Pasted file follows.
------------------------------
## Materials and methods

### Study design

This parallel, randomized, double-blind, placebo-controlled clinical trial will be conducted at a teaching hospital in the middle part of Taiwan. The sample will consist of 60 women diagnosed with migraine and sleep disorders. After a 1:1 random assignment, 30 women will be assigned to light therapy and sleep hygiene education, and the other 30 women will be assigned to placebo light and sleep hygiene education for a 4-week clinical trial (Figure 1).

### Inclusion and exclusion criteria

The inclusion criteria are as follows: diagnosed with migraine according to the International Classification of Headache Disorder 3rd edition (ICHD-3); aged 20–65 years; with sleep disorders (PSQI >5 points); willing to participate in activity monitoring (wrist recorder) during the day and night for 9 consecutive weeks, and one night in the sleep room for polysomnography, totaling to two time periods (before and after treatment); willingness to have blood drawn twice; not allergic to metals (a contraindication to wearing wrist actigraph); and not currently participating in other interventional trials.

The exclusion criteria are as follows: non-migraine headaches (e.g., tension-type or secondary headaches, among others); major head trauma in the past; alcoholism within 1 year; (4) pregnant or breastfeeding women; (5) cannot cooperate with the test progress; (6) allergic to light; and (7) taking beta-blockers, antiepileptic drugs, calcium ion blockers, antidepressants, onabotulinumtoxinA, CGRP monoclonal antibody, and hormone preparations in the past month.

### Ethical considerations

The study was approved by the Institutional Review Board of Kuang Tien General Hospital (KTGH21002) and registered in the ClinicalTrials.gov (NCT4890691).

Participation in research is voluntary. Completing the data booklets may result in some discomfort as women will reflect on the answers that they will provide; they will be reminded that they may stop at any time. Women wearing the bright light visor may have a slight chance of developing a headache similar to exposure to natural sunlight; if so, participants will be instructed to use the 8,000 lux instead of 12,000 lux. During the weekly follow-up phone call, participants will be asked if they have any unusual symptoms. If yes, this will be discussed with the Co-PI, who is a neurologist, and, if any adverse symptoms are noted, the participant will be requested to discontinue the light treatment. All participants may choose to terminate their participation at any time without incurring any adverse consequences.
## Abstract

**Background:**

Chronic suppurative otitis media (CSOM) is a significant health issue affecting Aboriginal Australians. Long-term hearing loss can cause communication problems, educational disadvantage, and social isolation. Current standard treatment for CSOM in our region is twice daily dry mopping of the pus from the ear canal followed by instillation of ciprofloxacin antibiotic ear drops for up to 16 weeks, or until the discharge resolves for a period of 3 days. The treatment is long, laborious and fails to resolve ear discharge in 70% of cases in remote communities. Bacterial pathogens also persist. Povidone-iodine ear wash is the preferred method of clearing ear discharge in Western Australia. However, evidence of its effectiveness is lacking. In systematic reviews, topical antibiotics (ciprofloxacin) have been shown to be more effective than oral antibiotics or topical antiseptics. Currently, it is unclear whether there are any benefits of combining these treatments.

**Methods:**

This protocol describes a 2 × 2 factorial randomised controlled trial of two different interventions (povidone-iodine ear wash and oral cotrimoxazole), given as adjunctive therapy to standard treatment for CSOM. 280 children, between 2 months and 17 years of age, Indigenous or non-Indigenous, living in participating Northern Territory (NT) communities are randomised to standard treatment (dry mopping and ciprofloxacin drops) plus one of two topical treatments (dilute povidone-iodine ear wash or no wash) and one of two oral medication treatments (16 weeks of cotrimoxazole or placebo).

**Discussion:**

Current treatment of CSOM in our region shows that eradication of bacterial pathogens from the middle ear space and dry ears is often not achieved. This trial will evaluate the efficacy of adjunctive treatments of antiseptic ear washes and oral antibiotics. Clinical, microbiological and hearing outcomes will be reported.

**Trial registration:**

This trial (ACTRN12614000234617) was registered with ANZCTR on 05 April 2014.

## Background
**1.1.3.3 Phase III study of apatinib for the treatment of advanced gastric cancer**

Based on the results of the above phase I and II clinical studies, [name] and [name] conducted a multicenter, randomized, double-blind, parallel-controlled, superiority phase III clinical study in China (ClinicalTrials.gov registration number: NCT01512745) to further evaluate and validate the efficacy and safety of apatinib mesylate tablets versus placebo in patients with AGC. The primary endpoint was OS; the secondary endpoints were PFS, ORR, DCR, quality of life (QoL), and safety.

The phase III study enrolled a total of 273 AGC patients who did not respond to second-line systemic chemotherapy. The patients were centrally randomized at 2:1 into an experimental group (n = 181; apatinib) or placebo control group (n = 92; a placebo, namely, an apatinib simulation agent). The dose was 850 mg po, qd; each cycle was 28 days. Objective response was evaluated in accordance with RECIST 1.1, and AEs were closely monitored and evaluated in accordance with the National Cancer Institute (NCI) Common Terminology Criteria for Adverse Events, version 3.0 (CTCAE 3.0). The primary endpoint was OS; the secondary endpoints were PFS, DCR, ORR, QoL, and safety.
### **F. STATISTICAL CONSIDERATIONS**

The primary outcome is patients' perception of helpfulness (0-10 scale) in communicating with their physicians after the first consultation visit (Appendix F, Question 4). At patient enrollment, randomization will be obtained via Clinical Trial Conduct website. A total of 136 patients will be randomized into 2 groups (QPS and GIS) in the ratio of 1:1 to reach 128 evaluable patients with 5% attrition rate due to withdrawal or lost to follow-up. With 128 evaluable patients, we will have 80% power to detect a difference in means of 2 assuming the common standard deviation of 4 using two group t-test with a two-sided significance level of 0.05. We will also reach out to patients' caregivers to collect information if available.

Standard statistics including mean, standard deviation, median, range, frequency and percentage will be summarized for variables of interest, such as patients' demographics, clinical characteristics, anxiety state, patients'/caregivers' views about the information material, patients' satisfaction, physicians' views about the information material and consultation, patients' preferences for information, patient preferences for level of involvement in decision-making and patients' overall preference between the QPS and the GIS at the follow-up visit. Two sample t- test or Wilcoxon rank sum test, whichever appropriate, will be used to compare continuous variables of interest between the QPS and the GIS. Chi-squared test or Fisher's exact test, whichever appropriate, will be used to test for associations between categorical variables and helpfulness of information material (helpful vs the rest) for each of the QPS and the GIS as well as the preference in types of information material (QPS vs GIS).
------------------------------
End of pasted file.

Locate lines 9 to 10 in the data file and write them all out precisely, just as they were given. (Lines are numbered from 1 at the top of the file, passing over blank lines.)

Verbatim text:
Participation in research is voluntary. Completing the data booklets may result in some discomfort as women will reflect on the answers that they will provide; they will be reminded that they may stop at any time. Women wearing the bright light visor may have a slight chance of developing a headache similar to exposure to natural sunlight; if so, participants will be instructed to use the 8,000 lux instead of 12,000 lux. During the weekly follow-up phone call, participants will be asked if they have any unusual symptoms. If yes, this will be discussed with the Co-PI, who is a neurologist, and, if any adverse symptoms are noted, the participant will be requested to discontinue the light treatment. All participants may choose to terminate their participation at any time without incurring any adverse consequences.
## Abstract